Research & Publications †
( † Disclaimer: This search is powered by PubMed, a service of the U.S. National Library of Medicine. PubMed is a third-party website with no affiliation with Cleveland Clinic.)
Frederick A. Heupler, Jr., MD, is a staff cardiologist in the Robert and Suzanne Tomsich Department of Cardiovascular Medicine at the Sydell and Arnold Miller Family Heart & Vascular Institute at Cleveland Clinic. Dr. Heupler specializes in cardiac catheterization, coronary artery disease, coronary spasm syndrome, cardiovascular PACS, and catheterization lab image quality analysis. He also leads efforts in quality improvement in the cardiac catheterization laboratory, digital-imaging technology in the cardiac catheterization laboratory, and surveys of cardiovascular and cardiac catheterization services in healthcare institutions. He pioneered the ergonovine test for coronary artery spasm, and he has written extensively on this subject. He is board-certified in internal medicine and cardiovascular disease.
Dr. Heupler is a Fellow of the American College of Cardiology, the Council on Clinical Cardiology of the American Heart Association, the American College of Chest Physicians, the American College of Physicians and the Society for Cardiac Angiography and Interventions. A member of the Ohio State Medical Association and the American Medical Association, he has served as Chairman of the Laboratory Performance Standards Committee of the Society for Cardiac Angiography and Interventions.
A graduate of the University of Pennsylvania School of Medicine in Philadelphia, Dr. Heupler completed his internship at the Hospital of the University of Pennsylvania and did both his residency and fellowship at Cleveland Clinic.
Coronary Artery Disease, Coronary Spasm Syndrome, Cardiac Catheterization, Valvular Heart Disease, Constrictive Pericarditis, Cath Lab Hemodynamics, Cath Lab Angiographic Equipment, Cath Lab Radiation Safety, Cardiovascular PACS.
Awards & Honors
"Top Docs", Cleveland Magazine, March, 2007 and March, 2006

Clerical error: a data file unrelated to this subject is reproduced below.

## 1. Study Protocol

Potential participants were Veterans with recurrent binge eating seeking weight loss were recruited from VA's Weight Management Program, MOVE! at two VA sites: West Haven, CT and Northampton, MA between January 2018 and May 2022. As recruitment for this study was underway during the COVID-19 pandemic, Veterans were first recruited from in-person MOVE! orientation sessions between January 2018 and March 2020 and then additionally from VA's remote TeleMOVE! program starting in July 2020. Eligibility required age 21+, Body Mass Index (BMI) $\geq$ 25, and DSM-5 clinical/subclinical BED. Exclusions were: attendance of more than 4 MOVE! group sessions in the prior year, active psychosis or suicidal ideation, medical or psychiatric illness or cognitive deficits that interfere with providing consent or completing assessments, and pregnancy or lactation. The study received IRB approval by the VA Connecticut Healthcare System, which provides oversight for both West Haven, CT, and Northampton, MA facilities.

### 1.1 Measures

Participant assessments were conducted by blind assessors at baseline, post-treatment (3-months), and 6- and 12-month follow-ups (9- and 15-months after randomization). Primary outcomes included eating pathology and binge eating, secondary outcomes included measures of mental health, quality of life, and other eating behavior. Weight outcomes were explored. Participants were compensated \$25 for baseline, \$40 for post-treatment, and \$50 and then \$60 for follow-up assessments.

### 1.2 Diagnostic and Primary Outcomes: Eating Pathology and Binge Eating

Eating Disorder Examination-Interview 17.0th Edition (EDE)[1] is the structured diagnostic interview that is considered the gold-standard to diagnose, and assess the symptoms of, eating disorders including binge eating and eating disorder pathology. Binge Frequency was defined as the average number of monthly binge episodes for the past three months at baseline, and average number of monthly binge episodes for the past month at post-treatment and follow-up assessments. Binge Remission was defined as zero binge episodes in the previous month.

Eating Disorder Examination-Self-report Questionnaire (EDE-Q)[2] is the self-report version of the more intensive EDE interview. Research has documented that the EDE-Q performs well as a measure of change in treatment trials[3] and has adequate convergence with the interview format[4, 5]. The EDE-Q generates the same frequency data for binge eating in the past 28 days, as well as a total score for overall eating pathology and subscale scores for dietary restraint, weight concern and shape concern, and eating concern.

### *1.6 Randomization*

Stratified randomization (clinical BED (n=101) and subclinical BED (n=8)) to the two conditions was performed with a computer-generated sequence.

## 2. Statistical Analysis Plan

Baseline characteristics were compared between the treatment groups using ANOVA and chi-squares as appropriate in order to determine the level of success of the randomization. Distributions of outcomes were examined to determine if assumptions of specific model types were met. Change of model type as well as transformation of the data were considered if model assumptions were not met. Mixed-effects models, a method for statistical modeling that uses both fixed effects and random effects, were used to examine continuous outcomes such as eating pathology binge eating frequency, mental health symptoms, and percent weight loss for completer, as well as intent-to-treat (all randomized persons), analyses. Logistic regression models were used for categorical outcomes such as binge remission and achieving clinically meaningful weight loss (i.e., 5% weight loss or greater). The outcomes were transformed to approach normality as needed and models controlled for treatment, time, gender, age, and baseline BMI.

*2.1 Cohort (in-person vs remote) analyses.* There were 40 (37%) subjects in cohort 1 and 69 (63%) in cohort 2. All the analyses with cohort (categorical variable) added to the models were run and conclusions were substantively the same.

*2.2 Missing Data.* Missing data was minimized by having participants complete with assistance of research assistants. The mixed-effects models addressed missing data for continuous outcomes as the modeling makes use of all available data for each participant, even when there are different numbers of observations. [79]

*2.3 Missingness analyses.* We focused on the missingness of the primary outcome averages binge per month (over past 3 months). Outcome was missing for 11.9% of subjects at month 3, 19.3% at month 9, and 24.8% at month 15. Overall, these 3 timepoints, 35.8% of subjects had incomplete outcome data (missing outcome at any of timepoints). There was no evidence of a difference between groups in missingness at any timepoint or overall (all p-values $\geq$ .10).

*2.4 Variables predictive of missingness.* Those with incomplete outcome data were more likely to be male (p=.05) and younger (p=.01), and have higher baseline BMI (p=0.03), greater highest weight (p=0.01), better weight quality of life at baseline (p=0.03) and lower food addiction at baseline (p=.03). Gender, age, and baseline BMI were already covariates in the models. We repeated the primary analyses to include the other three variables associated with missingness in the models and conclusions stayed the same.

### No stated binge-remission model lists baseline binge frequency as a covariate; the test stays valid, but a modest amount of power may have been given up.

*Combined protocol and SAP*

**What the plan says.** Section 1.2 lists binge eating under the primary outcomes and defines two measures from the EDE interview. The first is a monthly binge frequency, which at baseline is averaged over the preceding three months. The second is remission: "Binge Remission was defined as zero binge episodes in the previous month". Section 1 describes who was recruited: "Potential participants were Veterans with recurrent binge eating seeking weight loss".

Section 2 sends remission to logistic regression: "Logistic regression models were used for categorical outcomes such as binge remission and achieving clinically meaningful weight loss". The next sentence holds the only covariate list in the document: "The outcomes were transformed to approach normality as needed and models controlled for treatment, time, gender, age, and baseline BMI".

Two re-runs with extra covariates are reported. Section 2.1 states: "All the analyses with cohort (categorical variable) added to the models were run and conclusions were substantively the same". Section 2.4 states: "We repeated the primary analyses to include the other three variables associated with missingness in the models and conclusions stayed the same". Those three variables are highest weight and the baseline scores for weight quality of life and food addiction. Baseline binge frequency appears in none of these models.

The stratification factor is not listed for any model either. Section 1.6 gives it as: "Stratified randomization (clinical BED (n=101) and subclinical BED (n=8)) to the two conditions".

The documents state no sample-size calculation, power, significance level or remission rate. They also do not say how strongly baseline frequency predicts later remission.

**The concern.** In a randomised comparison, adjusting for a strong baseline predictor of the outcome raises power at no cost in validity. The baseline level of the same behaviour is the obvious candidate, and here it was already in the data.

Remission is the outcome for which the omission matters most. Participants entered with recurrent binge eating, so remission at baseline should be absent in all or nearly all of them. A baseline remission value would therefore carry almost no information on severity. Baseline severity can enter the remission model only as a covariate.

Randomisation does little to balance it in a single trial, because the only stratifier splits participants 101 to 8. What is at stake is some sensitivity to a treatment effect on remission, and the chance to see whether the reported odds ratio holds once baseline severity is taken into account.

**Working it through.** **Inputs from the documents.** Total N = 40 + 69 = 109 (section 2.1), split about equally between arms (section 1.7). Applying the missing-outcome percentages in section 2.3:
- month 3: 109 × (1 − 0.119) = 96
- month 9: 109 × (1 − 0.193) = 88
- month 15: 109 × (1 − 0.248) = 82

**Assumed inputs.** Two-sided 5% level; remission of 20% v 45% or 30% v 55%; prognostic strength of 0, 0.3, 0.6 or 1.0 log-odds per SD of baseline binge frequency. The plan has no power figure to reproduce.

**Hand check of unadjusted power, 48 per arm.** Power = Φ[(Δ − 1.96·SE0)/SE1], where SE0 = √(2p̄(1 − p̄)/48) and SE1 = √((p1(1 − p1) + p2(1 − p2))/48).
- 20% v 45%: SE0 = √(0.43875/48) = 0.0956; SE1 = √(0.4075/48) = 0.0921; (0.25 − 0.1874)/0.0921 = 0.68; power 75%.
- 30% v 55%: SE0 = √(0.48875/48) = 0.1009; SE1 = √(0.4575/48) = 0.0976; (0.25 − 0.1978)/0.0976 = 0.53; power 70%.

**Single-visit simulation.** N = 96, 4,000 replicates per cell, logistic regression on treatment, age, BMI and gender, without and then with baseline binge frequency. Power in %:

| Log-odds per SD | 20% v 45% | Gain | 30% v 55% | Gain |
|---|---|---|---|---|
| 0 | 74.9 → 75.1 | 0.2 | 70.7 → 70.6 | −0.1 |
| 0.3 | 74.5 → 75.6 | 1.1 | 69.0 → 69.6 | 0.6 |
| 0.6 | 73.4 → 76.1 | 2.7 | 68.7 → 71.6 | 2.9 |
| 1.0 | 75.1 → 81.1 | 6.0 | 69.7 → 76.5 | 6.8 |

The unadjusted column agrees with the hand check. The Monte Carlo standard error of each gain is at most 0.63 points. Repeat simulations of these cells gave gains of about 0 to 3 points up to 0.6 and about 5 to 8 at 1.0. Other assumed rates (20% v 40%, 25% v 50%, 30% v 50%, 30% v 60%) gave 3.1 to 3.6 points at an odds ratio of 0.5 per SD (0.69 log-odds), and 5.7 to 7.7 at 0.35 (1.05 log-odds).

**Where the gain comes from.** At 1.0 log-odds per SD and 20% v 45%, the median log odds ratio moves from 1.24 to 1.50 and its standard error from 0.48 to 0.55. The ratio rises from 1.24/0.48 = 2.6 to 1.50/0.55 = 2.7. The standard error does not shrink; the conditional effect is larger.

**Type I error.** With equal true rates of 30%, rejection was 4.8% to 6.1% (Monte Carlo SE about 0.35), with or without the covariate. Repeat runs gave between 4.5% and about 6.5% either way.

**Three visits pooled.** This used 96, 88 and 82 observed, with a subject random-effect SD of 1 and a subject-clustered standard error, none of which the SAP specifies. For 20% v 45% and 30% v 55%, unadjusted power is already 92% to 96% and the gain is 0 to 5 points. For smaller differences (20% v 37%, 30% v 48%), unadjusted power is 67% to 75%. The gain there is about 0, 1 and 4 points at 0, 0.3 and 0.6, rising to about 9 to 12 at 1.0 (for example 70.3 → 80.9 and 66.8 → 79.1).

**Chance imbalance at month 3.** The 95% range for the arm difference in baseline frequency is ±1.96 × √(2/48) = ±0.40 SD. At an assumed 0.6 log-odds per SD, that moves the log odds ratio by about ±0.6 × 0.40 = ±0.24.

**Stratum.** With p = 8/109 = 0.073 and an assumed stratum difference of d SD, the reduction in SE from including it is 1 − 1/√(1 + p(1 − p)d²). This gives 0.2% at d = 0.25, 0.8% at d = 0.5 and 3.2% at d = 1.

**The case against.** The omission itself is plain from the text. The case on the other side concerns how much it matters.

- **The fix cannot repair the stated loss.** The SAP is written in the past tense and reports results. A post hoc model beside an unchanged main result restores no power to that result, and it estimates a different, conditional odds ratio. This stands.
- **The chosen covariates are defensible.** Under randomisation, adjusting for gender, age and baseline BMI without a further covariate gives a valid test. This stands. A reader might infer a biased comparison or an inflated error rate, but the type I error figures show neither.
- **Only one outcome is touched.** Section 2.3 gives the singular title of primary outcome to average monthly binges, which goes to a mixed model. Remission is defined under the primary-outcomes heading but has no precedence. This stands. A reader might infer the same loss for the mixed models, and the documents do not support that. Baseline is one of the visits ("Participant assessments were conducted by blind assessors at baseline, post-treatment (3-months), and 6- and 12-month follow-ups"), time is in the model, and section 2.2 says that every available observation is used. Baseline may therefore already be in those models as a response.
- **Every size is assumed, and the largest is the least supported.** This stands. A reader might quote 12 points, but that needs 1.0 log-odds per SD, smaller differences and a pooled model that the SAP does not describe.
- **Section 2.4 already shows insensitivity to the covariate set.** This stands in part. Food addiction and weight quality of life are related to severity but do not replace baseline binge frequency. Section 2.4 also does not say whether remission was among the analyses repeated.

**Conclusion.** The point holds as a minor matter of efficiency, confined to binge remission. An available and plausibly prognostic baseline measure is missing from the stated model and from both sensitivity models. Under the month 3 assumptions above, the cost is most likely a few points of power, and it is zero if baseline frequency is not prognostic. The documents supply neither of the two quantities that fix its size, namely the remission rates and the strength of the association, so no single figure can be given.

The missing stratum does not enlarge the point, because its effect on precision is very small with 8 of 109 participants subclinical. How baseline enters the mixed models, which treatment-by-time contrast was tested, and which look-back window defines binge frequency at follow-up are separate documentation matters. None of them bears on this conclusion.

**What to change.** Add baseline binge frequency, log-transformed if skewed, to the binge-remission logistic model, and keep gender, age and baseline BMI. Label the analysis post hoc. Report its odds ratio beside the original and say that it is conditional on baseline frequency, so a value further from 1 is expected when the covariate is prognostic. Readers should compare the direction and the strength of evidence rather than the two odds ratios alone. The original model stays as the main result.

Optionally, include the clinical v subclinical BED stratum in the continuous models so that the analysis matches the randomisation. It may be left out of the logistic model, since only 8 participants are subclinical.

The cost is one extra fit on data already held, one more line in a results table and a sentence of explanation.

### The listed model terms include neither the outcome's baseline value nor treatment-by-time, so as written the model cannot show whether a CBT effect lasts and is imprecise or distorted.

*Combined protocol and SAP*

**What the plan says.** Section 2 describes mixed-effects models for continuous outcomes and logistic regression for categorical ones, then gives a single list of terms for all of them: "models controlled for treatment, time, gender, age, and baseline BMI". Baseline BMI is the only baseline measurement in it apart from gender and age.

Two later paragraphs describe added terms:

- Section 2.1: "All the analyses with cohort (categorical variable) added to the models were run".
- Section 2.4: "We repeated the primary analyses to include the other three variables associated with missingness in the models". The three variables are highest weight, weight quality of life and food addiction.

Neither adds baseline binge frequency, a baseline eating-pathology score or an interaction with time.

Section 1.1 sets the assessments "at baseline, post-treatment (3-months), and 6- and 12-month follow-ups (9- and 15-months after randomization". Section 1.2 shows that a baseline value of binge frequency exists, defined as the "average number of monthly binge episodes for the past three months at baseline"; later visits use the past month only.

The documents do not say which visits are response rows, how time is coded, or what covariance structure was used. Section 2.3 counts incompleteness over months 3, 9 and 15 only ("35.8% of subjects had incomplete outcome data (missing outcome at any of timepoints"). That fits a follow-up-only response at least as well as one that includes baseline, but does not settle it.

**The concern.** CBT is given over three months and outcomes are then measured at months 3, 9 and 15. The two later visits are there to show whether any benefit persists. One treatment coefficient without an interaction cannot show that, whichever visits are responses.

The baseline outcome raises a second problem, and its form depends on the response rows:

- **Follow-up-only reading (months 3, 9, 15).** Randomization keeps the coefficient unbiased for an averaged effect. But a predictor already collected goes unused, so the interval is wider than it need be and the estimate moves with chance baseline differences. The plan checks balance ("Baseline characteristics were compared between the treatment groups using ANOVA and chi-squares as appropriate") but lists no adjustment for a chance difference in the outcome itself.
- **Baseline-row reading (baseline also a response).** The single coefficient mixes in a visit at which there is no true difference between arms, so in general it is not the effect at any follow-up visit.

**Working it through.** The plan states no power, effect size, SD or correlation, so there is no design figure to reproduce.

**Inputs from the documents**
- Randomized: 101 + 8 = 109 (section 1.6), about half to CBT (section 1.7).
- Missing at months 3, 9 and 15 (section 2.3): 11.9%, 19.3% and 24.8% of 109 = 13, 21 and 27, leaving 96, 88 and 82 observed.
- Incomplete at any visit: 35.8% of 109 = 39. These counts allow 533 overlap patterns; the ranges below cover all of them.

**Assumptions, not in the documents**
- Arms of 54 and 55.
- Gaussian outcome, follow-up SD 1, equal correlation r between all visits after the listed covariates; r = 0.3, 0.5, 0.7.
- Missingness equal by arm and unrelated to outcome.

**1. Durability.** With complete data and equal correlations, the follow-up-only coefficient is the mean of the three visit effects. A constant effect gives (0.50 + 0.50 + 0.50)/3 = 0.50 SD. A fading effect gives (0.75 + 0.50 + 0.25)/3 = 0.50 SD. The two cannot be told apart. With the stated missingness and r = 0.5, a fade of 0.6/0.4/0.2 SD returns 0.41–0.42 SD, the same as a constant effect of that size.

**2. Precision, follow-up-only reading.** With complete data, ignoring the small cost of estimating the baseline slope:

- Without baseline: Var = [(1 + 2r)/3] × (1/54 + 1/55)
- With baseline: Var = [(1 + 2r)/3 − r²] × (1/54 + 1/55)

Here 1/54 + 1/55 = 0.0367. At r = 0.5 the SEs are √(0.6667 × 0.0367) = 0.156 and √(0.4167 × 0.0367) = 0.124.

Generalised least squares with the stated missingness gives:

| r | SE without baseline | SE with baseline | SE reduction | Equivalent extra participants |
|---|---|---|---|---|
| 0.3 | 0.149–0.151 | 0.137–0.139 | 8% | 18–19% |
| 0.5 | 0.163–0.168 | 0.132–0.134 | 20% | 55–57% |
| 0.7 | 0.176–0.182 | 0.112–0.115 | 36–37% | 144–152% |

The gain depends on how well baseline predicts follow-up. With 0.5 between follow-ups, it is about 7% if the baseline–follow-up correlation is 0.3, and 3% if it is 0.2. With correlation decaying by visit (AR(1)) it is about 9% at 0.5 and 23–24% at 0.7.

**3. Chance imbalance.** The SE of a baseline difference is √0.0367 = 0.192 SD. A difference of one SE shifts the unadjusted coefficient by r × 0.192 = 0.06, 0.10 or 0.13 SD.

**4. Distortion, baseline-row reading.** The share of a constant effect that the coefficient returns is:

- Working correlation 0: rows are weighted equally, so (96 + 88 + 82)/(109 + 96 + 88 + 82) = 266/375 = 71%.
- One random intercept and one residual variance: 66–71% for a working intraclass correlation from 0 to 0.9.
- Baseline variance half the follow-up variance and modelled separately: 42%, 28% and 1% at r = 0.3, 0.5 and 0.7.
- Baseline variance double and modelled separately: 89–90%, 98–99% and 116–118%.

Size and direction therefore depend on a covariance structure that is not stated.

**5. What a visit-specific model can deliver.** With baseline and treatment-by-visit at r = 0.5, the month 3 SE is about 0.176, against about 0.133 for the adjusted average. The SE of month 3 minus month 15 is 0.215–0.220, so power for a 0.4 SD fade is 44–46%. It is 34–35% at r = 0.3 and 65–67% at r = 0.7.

Cleveland Clinic physicians and scientists may collaborate with the pharmaceutical or medical device industries to help develop medical breakthroughs or provide medical expertise or education. Cleveland Clinic strives to make scientific advances that will benefit patient care and support outside relationships that promise public benefit. In order for the discoveries of Cleveland Clinic physicians' and scientists' laboratories and investigations to benefit the public, these discoveries must be commercialized in partnership with industry. As experts in their fields, Cleveland Clinic physicians and scientists are often sought after by industry to consult, provide expertise and education.
To assure professional and commercial integrity in such matters, Cleveland Clinic maintains a program that reviews these collaborations and, when appropriate, puts measures in place to minimize bias that may result from ties to industry. The Cleveland Clinic publicly discloses the names of companies when (i) its physicians/scientists receive $5,000 or more per year (or, in rare cases, equity or stock options) for speaking and consulting, (ii) its physicians/scientists serve as a fiduciary, (iii) its physicians/scientists
receive or have the right to receive royalties or (iv) its physicians/scientists hold any equity interest for the physician's/scientist's role as inventor, discoverer, developer, founder or consultant.* In publicly disclosing this information, the Cleveland Clinic tries to provide information as accurately as possible about its physicians' and scientists' connections with industry.
As of 5/17/2013, Dr. Heupler, Jr. has reported no financial relationship with industry that is applicable to this listing. In general, patients should feel free to contact their doctor about any of the relationships and how the relationships are overseen by the Cleveland Clinic. To learn more about the Cleveland Clinic's policies on collaborations with industry and innovation management, go to our Integrity in Innovation page.
Public Health Service-Reportable Financial Conflicts of Interest. Cleveland Clinic scientists and physicians engage in basic, translational and clinical research activities, working to solve health problems, enhance patient care and improve quality of life for patients. Interactions with industry are essential to bringing the researchers’ discoveries to the public, but can present the potential for conflicts of interest related to their research activities. Click here to view a listing of instances where Cleveland Clinic has identified a Public Health Service (PHS)-Reportable Financial Conflict of Interest and has put measures in place to ensure that, to the extent possible, the design, conduct and reporting of the research is free from bias. * Cleveland Clinic physicians and scientists subscribe to the guidance presented in the PhRMA Code on Interactions with Healthcare Professionals and the AdvaMed Code of Ethics on Interactions with Health Care Professionals. As such, gifts of substantial value are generally prohibited.